1. Ad 1

    For years the left has been expecting that the right will play fair in journalism.
    They won’t, and the left have no right to expect it.

    Journalists are not some hallowed truth-tellers.
    They are people in a job trying to sell a story.

    Having said that, as well as Fran O’Sullivan herself, most of the reporters in the NZHerald section are excellent. Especially the older ones.

    John Campbell usually makes me feel that I’m taking a bath in the tears of puppies.
    I’m sure it has a place.

    We need a whole lot more journalism that’s interesting to read and likely to attract younger readers who are turning off the news in droves.
    Here’s a good example from NZHerald business this morning:

    More usefully than the truth, we need people in the news who can write.

    • Carolyn_nth 1.1

      John Campbell and his Checkpoint, are keeping on the case of issues of poverty and homelessness. This story by Zac Fleming last night, about an Auckland homeless man who died on a bench in an Auckland cemetery.

    • Johan 1.2

      To Ad,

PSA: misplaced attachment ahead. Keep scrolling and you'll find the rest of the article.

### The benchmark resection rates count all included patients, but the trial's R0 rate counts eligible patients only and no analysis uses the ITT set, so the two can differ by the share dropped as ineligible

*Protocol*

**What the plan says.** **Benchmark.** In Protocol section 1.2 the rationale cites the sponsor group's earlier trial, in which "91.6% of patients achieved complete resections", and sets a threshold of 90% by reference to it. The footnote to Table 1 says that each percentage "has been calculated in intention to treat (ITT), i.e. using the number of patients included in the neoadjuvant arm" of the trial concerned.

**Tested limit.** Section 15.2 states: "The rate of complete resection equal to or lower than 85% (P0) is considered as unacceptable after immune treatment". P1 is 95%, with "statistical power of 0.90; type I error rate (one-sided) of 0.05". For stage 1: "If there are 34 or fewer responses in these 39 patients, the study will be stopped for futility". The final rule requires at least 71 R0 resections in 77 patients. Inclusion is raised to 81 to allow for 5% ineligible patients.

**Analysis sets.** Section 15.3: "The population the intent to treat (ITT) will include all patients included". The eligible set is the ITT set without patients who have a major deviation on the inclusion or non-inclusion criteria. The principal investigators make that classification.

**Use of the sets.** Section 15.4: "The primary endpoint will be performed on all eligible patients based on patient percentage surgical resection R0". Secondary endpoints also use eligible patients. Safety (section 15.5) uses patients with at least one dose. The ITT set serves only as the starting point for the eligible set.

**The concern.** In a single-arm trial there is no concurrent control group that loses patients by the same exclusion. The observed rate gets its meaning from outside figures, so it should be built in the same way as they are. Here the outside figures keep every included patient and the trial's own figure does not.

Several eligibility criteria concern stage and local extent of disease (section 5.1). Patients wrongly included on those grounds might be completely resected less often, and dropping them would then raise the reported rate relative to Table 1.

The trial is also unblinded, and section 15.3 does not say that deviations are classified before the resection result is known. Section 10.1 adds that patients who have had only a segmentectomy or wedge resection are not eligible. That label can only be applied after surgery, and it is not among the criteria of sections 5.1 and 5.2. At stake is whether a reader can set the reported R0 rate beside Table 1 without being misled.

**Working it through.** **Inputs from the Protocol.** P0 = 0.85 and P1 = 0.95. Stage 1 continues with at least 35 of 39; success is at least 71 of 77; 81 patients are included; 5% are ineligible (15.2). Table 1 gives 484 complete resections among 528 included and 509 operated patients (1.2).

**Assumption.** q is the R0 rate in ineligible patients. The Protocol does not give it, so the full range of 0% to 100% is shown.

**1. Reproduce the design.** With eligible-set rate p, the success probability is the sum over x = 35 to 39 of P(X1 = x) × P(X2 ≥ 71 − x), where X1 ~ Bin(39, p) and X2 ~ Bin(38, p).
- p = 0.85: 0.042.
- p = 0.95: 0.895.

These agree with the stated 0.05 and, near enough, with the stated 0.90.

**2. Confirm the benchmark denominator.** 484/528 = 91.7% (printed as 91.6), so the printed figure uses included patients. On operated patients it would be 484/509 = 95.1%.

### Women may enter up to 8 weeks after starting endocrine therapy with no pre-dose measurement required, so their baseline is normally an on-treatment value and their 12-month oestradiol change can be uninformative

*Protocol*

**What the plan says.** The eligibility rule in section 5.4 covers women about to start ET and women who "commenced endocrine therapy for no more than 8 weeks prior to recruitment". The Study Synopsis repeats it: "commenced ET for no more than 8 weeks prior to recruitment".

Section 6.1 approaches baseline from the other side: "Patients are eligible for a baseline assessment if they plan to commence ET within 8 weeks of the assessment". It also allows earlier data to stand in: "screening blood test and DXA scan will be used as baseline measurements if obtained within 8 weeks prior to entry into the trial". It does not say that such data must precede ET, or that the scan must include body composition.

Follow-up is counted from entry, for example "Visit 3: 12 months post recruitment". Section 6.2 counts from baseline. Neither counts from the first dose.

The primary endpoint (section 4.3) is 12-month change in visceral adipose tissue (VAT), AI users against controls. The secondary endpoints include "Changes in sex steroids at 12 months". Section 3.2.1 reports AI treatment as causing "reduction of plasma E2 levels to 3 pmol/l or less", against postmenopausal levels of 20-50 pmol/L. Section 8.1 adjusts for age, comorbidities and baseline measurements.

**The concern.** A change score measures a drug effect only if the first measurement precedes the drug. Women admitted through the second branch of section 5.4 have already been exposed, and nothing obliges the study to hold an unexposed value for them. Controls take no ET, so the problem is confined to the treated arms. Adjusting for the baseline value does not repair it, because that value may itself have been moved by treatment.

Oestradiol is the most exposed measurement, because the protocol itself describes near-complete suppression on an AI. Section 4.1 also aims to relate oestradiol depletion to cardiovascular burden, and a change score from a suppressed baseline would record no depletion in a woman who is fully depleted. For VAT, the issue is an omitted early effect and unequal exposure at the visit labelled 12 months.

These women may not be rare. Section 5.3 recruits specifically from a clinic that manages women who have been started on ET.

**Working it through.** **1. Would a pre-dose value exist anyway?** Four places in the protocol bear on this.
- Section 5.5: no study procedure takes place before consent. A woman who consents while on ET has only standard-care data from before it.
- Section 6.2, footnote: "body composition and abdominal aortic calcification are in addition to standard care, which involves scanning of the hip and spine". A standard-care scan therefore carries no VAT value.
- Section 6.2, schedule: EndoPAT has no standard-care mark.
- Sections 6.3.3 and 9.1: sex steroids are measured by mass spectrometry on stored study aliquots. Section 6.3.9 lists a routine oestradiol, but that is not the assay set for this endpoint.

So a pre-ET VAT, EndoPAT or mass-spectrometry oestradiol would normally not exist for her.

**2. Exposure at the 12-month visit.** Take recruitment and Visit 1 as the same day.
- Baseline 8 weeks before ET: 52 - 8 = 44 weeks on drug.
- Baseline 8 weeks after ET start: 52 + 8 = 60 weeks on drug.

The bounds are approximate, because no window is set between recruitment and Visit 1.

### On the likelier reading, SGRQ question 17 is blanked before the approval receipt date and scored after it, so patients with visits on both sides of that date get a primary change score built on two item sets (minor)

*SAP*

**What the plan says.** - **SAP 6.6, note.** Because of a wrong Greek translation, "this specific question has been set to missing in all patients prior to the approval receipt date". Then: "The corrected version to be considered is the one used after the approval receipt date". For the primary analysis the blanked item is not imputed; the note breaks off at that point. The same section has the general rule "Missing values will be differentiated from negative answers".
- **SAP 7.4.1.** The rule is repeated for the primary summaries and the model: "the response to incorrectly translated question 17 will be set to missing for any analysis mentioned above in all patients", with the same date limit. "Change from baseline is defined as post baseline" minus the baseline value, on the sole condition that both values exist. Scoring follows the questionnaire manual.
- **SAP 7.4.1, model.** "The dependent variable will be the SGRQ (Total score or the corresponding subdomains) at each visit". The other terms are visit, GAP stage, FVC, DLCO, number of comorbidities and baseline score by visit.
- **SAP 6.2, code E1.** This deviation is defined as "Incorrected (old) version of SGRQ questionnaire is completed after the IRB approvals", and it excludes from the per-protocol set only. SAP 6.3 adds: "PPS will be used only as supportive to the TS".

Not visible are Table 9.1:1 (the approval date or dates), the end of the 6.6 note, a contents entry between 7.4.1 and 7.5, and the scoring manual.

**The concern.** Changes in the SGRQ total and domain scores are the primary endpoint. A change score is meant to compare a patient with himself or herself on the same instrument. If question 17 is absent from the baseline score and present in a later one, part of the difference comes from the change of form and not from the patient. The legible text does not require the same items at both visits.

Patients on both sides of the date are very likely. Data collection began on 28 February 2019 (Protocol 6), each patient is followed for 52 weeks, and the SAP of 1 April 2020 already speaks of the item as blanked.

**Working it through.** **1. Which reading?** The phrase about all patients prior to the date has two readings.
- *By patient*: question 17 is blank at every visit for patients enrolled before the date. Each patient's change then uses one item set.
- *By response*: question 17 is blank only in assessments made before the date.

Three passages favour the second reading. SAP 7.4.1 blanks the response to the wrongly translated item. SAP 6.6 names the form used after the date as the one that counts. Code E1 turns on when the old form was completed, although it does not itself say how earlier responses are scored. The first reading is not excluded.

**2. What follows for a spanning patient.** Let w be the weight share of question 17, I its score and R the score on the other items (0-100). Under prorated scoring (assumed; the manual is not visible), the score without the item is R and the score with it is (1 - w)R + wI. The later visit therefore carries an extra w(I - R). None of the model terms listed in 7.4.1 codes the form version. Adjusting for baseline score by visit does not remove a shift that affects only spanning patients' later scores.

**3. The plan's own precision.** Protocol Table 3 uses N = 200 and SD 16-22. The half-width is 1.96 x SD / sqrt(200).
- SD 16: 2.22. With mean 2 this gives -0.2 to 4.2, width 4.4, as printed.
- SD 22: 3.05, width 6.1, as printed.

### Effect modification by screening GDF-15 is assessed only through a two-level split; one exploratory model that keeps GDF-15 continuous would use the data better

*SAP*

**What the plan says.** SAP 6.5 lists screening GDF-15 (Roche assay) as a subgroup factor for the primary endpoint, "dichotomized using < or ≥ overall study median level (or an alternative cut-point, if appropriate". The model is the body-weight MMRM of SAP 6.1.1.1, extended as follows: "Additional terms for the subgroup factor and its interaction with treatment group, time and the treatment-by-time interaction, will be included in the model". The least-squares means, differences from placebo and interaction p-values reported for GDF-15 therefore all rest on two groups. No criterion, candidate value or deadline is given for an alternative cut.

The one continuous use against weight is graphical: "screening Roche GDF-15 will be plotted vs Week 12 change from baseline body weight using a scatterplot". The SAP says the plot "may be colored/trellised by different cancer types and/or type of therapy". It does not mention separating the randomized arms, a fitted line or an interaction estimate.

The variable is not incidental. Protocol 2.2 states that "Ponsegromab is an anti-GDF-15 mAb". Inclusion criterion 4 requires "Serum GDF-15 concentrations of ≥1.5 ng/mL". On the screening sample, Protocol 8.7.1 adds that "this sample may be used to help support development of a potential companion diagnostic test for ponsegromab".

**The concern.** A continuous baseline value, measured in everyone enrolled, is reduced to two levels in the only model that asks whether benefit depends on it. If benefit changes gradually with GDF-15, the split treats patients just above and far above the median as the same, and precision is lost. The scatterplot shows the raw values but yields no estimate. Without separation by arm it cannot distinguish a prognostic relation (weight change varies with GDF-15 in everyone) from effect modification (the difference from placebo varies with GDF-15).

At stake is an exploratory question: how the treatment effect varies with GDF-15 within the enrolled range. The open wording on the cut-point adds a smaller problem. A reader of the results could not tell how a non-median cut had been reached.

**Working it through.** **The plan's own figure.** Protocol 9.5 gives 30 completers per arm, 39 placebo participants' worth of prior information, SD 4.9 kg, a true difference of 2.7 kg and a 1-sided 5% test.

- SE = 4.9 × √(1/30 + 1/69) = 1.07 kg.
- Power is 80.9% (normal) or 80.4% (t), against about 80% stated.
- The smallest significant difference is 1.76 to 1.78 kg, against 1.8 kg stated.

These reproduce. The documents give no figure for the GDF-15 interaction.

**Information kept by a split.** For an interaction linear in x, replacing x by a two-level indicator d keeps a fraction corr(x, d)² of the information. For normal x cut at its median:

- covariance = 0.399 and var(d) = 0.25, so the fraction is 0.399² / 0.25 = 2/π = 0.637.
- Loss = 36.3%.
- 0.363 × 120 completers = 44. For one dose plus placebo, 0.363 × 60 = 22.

“We need a whole lot more journalism that’s interesting to read and likely to attract younger readers who are turning off the news in droves”.

      There are lots of interesting informative stories available say on RNZ, overseas news channels such as CNN, BBC, Aljazeera etc if you care to look around.

      Younger readers, I feel are not interested in politics as voting turnout suggests and those who are keen are put-off by media Bullshit, lies and twisters of factual information. As an example, try listening to Hosking, Leighton Smith, McIvor or Larry Williams for five minutes and notice the manipulation and bias of how information is presented showing a clear right-wing agenda, in reality 1ZB resembles a media branch of Fox News.

  2. Carolyn_nth 2

    Of course, Gordon Campbell on Werewolf
    David Fisher and Matt Nippert on NZ Herald